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The Daily Wildcat

The Daily Wildcat

 

    Big bad show from the Voodoo Daddys

    Sheldon Smith / Arizona Daily Wildcat

Big Bad Voodoo Daddy
    Sheldon Smith
    Sheldon Smith / Arizona Daily Wildcat Big Bad Voodoo Daddy

    Contrary to audience speculation, the members of Big Bad Voodoo Daddy are not that bad, but they do dress like BAMFs. Sporting full suit attire complete with a fedora tipped slightly to the side, and armed with an instrument of choice – guitar, trumpet, trombone, bass, drums, maracas, piano, vocal chords – these men know how to party.

    A slow seduction was set for the crowd at the Rialto Theatre on Thursday night, with the lights dimmed and swing music to set the mood for a later, more personal rendezvous. There was no opening band, just a one-on-one with the Daddys themselves. A section of cushioned chairs lined the back of the theatre, snuggling next to the well equipped bar, and a prime floor for cutting a rug lay open in front of the stage, which was bathed in a red glow.

    The concert appeared to be the perfect occasion for a dress up party: young women slipped on retro-chic dresses, hair twisted in ’30s updos, donning blood red lips, and men chose fedoras – and for those feeling rather valorous – dress shirts and ties for their nightly attire. The Daddys have a charm irresistible to many; from the 20s and 30s to the 40s and 50s, it was difficult to believe members of the audience all came of their own accord – no comprises were made this evening – everyone got what they wanted.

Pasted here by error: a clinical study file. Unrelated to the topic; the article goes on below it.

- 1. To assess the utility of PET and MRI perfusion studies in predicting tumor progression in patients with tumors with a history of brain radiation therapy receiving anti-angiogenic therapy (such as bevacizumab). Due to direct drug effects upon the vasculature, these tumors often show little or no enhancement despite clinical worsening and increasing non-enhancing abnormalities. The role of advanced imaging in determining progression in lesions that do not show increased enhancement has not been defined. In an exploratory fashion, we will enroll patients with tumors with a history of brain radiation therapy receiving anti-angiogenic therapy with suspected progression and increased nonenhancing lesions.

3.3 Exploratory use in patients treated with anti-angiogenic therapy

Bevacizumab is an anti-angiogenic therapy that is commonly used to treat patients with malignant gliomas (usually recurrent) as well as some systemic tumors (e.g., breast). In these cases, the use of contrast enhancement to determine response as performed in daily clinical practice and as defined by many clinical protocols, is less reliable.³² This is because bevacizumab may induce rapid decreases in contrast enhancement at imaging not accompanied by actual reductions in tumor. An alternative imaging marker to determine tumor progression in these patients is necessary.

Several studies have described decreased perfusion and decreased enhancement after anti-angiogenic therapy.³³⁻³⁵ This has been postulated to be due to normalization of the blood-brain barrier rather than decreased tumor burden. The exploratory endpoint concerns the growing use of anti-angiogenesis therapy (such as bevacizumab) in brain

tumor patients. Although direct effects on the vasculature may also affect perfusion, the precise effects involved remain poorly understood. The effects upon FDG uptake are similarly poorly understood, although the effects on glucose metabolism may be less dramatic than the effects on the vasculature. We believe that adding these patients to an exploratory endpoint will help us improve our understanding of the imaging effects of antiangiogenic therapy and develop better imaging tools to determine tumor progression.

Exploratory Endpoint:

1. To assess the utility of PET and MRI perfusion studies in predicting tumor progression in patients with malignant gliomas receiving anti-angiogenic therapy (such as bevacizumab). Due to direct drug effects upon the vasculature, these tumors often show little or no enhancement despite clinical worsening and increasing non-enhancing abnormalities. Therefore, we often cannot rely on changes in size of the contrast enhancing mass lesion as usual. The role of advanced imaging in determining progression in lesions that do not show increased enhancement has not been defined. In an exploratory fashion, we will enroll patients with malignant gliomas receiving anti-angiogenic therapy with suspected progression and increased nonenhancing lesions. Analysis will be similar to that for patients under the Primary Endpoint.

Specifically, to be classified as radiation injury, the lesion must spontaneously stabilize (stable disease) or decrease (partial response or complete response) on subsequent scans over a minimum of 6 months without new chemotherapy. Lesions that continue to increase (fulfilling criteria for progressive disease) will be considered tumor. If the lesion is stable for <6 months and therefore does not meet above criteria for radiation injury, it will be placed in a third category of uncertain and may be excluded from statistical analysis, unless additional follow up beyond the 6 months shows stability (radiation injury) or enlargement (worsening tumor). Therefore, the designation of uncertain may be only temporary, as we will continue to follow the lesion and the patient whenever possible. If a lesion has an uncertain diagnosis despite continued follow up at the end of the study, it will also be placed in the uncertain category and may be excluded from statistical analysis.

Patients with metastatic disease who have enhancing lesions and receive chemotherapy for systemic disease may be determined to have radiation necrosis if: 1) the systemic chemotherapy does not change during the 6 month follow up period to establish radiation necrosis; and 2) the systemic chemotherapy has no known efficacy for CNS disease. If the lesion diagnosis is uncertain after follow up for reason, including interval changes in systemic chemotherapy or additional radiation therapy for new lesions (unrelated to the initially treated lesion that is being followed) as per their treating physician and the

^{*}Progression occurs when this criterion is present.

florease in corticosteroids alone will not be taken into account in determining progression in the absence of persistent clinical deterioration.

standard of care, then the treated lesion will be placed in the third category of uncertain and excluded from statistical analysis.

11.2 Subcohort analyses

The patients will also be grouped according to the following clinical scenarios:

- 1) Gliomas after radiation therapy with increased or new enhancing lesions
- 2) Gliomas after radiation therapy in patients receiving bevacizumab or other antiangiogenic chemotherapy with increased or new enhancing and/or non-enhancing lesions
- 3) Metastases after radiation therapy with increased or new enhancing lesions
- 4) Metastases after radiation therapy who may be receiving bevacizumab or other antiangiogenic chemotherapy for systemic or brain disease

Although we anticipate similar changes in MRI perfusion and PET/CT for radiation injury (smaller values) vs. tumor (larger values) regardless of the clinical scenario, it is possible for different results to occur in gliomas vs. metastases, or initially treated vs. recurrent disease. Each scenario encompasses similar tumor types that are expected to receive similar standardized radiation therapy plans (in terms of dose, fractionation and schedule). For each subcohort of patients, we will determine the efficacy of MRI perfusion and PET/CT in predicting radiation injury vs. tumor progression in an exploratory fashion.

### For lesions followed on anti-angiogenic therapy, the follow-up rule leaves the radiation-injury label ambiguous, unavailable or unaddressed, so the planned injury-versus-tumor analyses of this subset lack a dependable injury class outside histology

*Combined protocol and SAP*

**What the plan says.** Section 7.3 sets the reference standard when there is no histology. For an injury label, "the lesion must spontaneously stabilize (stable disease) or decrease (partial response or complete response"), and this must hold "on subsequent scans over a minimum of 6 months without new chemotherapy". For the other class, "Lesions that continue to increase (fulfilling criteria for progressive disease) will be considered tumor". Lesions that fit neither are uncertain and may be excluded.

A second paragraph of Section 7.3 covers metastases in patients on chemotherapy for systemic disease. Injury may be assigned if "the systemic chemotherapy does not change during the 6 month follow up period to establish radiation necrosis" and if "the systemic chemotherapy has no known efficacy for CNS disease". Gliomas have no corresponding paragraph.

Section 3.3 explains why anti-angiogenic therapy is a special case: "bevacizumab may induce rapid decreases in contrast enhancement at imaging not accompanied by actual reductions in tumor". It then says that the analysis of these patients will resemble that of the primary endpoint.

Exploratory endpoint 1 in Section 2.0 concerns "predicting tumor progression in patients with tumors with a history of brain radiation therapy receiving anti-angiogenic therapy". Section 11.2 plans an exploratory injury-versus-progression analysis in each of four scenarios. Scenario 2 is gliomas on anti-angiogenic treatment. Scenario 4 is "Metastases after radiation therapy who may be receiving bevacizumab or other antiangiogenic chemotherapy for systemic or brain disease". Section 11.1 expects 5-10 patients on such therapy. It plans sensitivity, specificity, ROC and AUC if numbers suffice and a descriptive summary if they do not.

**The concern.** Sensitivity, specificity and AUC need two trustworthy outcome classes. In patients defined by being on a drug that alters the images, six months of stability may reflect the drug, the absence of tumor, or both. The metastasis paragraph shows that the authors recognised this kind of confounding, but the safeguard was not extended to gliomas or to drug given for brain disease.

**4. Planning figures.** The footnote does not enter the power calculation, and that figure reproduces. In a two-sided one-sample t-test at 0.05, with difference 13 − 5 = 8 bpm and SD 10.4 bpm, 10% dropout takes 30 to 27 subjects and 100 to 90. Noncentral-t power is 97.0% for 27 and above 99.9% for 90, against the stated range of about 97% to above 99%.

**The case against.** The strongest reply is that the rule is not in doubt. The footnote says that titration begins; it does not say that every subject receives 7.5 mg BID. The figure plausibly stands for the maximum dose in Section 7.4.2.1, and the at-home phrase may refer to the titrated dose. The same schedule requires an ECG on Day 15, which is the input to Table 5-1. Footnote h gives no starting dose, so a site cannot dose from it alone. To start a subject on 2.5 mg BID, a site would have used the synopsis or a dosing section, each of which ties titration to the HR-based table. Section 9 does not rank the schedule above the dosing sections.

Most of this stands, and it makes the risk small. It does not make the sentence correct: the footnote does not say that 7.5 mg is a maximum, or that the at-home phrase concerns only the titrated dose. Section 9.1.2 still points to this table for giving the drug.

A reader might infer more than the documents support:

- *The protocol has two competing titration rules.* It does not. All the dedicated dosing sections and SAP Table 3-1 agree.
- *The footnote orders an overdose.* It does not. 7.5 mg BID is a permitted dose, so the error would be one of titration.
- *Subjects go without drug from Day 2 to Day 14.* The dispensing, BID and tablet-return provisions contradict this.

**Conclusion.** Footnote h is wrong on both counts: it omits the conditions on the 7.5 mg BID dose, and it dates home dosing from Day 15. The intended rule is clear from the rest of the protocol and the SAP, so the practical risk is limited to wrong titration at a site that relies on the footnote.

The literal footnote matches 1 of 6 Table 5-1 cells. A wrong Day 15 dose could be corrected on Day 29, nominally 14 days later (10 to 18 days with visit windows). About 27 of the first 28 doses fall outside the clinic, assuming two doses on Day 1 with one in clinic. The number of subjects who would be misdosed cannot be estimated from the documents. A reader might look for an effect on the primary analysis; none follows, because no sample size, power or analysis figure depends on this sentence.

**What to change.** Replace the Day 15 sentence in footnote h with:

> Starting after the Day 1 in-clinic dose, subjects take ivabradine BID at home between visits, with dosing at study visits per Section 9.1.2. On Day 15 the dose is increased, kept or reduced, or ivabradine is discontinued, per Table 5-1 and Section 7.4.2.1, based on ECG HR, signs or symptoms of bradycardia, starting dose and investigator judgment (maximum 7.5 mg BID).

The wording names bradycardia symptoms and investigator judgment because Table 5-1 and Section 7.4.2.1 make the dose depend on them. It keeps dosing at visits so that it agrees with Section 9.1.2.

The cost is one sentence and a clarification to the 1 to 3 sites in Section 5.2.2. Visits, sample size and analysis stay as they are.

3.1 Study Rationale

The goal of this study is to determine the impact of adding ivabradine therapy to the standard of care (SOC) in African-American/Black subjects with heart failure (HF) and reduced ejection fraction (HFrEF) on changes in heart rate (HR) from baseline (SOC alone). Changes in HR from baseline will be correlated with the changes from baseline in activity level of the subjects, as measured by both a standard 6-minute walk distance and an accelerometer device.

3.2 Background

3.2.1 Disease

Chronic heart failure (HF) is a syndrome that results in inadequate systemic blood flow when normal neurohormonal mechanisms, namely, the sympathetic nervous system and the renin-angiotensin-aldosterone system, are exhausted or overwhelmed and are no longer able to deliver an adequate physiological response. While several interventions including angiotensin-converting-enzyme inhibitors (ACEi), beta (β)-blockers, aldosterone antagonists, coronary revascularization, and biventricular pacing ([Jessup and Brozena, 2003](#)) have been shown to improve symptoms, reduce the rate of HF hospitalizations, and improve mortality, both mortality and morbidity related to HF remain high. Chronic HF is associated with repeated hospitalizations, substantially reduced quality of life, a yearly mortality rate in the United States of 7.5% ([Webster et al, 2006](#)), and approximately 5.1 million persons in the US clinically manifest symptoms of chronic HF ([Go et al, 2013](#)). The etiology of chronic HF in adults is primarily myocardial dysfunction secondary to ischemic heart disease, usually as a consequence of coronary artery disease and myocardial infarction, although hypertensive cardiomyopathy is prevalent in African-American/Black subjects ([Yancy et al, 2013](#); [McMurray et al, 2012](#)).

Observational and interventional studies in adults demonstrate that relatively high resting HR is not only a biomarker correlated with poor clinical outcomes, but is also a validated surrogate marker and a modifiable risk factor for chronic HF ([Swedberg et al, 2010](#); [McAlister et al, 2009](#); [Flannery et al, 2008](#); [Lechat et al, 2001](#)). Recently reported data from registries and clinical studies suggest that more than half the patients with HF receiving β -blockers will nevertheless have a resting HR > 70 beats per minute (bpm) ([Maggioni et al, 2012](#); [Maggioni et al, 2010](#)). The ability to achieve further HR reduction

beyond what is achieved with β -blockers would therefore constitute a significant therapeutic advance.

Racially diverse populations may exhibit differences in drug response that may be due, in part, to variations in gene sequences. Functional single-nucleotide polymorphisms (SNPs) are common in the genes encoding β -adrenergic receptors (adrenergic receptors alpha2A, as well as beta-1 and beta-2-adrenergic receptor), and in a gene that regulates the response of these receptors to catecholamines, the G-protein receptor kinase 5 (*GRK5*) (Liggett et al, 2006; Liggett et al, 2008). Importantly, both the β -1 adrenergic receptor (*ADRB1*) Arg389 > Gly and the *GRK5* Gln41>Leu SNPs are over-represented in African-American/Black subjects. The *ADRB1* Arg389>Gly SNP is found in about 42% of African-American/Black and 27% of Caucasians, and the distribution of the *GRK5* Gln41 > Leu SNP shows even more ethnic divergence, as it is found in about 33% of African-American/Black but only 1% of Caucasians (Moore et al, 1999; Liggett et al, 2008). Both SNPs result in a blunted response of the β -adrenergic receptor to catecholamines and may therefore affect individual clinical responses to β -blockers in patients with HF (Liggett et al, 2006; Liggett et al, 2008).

The stage replicated any 1930s big band set up and as the Daddys alighted the stage, the full theatre swelled in a riot of ecstasy; 16 years of experience will make you a crowd pleaser if you hadn’t been already. A saxophone solo performed by Karl Hunter, who eerily resembled a question mark in stature, took front and center in “”Hey Now,”” belting out a melody string of major notes as brassy and awe-inspiring as Ivie Anderson.

    Older couples swing-danced and younger couples wished they could, enviously looking on as they attempted an odd hip gyration in compensation. The real show came when the band stepped into a few of Cab Calloway’s numbers that he played at the Cotton Club back in 1931. It was like having a pack of lightning bolts down your pants and red ants snapping at your feet – if you didn’t move your body then your soul would up and run off without it.

    “”Reefer Man”” twisted between the spectators like a tail of smoke, intoxicating the lot and sending them into ecstatic war cries of euphoria; who would have known marijuana could be such an upper. The Daddys did many a number with echoes from the audience: “”Hoo-dee-hoo!”” they’d chant back, as the lead singer basked in the warm ray of vocal blends they offer.

    A voice like hot honey, Scotty Morris smothered all the songs in a melodic sweetness, never overpowering and leaving space for solos across the board, namely Glen “”The Kid”” Marhevka’s trumpet solo, spitting out pearls of bright white notes, leading up to pitches rarely matched in instrument or opera singer alike. And as 10 p.m. rolled around, the audience would hear of no such thing as an ending, and the Daddys complied with two more songs. Through and through the Daddys kept it classy.

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